The 5 Benefits of Living a Purpose Driven Life

This article is an excerpt from the Shortform book guide to "The Purpose Driven Life" by Rick Warren. Shortform has the world's best summaries and analyses of books you should be reading.

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Are you living a purpose-driven life? What difference would it make if you did?

When you live a purpose-driven life, you benefit in five ways. It gives you meaning, simplifies your life, focuses your energy, motivates you, and prepares you for eternity.

Keep reading to learn more about the advantages of living a purpose-driven life.

Living a Purpose Driven Life

These negative and frustrating motivators fade away when you replace them with the one motivator of fulfilling God’s purposes. There are five benefits to living a purpose-driven life.

1. God’s Purpose Creates Hope

Hope is faith and confidence in the direction your life is going. It lends you the power you need to overcome any difficulties that life throws at you. On the other hand, if your life doesn’t have hope, it’s easy to become overwhelmed and feel that tough moments are insurmountable.

  • Dr. Bernie Siegel studied the effect of hope in his cancer patients. He would ask them if they wanted to live to be 100 years old—those with a strong sense of meaning in their lives usually gave a definitive yes. He discovered that these patients were more likely to go into remission than the less hopeful patients were. 

Living a purpose-driven life—making the fulfillment of God’s purpose your central motivation—instills a sense of direction and hope. It requires you to make changes, separate from the status quo, and take on challenges. As you face your fears and push through these challenges, you’ll strengthen your ability to overcome tough moments and increase your confidence in your life’s direction.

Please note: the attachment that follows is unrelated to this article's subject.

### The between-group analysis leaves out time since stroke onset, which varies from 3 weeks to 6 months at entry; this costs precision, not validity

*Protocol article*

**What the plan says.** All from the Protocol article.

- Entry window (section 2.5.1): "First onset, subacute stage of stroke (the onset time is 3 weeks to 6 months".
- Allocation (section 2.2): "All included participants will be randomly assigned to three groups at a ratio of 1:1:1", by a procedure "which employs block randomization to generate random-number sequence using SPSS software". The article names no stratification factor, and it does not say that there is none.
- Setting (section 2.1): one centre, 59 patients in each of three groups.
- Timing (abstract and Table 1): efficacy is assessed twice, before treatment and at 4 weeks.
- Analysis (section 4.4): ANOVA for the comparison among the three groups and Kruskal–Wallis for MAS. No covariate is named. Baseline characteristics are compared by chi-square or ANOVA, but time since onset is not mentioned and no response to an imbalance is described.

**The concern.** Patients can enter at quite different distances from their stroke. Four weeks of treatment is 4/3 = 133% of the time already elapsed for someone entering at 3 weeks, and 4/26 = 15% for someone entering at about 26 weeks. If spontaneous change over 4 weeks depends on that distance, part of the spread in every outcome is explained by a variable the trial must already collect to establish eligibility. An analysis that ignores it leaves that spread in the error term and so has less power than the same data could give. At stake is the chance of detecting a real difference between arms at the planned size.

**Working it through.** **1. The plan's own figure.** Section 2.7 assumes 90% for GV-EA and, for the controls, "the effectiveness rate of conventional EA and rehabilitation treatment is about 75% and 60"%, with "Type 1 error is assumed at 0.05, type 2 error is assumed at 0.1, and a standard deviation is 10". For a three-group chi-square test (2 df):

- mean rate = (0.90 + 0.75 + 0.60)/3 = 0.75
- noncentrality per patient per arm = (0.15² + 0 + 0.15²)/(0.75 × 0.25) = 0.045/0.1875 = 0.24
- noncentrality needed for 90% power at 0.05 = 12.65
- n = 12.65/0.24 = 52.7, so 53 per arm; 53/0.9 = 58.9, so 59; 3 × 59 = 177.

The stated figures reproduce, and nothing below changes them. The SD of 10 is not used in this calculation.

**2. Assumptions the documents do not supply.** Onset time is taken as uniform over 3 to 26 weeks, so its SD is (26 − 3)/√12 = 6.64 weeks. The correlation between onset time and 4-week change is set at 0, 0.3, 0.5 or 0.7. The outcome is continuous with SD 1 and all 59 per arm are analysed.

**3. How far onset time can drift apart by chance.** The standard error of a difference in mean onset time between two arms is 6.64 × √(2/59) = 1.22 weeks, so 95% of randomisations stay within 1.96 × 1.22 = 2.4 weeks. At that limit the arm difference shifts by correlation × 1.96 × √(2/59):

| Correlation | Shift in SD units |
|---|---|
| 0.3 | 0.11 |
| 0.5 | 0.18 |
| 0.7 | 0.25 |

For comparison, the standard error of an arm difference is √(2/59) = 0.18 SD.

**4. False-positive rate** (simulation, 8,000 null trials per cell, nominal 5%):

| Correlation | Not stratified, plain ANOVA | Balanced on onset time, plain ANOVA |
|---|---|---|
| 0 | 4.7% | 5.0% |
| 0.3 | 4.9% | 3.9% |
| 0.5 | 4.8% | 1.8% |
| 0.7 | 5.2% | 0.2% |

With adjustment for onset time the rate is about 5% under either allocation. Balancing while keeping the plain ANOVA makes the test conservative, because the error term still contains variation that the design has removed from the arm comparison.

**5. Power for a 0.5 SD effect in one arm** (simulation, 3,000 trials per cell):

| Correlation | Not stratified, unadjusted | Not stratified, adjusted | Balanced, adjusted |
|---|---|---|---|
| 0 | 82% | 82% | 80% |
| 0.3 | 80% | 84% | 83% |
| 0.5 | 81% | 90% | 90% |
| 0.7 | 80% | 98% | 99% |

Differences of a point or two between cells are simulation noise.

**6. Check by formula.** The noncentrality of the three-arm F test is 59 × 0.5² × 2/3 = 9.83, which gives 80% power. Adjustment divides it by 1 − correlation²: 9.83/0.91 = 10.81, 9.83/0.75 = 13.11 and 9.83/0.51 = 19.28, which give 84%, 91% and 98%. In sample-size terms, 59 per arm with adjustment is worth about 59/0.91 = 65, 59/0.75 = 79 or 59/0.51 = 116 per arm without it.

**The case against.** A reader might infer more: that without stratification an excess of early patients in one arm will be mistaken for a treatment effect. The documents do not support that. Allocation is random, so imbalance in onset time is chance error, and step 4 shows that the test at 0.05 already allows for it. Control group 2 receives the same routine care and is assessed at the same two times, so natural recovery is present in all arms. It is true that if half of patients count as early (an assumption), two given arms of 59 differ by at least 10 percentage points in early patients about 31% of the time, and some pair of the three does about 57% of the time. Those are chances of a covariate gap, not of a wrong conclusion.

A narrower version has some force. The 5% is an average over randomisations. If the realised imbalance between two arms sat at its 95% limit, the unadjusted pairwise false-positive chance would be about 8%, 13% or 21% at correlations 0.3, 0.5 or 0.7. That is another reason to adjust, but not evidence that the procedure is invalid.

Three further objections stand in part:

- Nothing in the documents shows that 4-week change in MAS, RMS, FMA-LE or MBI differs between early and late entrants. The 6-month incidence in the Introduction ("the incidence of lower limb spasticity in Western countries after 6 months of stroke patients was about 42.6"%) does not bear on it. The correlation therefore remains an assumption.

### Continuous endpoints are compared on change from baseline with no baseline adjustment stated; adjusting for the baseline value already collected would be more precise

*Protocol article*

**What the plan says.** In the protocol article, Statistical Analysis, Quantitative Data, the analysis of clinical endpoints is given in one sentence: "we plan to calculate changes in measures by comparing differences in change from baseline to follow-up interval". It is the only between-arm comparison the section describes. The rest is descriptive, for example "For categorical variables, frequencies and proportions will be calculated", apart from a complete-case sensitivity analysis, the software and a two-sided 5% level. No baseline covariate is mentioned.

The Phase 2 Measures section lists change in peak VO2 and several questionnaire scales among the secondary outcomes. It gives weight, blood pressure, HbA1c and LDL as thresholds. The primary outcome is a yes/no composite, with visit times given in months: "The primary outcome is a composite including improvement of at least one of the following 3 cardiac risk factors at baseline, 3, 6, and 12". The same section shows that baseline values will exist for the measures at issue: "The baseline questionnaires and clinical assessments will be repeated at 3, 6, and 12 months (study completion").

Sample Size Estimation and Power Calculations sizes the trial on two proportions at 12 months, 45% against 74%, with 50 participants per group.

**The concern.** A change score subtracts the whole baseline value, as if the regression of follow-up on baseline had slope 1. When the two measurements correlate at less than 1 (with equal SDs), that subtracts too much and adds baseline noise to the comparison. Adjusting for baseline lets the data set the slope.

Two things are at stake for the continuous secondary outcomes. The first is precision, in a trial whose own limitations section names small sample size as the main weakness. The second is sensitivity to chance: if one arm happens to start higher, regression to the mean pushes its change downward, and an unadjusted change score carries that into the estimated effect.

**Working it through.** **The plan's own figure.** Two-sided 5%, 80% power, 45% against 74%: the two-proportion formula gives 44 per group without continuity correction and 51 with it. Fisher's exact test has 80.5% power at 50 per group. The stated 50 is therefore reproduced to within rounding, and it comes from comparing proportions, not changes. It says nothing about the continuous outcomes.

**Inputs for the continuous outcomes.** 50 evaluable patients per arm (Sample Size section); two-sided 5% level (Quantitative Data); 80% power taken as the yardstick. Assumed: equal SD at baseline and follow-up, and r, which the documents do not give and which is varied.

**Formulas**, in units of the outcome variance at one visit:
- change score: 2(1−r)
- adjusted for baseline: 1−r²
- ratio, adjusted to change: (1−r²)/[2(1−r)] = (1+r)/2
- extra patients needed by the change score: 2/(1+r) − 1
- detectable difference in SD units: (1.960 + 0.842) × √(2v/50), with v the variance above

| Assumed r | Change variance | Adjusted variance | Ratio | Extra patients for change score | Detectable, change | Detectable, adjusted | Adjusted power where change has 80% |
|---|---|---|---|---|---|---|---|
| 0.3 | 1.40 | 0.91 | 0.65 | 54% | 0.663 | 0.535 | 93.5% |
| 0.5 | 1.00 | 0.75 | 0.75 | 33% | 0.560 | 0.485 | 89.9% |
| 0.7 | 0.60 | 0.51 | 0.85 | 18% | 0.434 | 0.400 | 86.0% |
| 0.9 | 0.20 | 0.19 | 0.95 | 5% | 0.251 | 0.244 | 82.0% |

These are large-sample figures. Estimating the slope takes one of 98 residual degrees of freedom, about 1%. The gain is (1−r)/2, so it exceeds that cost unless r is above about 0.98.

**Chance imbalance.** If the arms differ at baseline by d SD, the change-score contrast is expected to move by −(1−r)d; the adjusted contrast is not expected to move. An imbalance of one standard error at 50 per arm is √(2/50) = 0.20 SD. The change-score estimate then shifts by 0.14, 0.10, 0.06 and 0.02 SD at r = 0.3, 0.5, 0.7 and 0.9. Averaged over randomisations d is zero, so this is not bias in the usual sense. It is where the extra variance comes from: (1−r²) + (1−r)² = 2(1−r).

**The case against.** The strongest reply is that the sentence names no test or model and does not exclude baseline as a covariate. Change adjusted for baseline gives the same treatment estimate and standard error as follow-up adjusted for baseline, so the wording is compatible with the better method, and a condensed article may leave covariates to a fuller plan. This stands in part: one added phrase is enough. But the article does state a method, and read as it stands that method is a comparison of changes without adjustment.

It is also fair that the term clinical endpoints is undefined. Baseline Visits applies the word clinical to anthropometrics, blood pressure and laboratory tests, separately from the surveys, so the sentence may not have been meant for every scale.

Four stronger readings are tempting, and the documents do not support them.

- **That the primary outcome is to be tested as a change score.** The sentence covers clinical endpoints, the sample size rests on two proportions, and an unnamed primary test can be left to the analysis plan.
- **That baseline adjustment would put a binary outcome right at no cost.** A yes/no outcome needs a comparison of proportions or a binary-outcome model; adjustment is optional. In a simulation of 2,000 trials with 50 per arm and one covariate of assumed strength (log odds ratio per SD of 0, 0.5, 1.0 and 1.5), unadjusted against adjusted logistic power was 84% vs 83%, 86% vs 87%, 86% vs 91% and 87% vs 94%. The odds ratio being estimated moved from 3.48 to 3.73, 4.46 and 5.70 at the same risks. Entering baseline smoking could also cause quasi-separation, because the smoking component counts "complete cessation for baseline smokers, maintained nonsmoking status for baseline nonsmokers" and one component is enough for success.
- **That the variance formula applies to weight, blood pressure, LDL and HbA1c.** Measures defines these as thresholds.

2. God’s Purpose Simplifies

If you aren’t living a purpose-driven life, your decision-making is usually dictated by your circumstances or mood. This makes you tired and stressed—you’re constantly changing direction, trying to keep up with others, or attempting to balance what you want to do and what others want you to do. 

  • For example, if you’re driven by approval, you might make decisions that are most agreeable to whomever you happen to be with to reduce the anxiety of conflict. You’ll inevitably have to keep changing your decisions every time you interact with someone who disagrees with you.

On the other hand, living a purpose-driven life—dedicating yourself to fulfilling God’s purpose—grants you peace because it’s the only thing you have to do. This creates a clear benchmark by which to measure what is and isn’t worth your energy. Each time you find that you’re unable to find the time or energy to work on God’s purposes, you know you’re becoming over-involved in wasteful, meaningless activities. 

  • When this happens, take stock of everything that takes up space in your life. For each activity, ask yourself: “Does this help me with fulfilling God’s purposes or pull me away?” 

3. God’s Purpose Focuses 

Many people live lives of constant movement, not only trying to do everything but also be good at everything. Trying to master everything in a jam-packed life will cause you to feel frazzled and confused.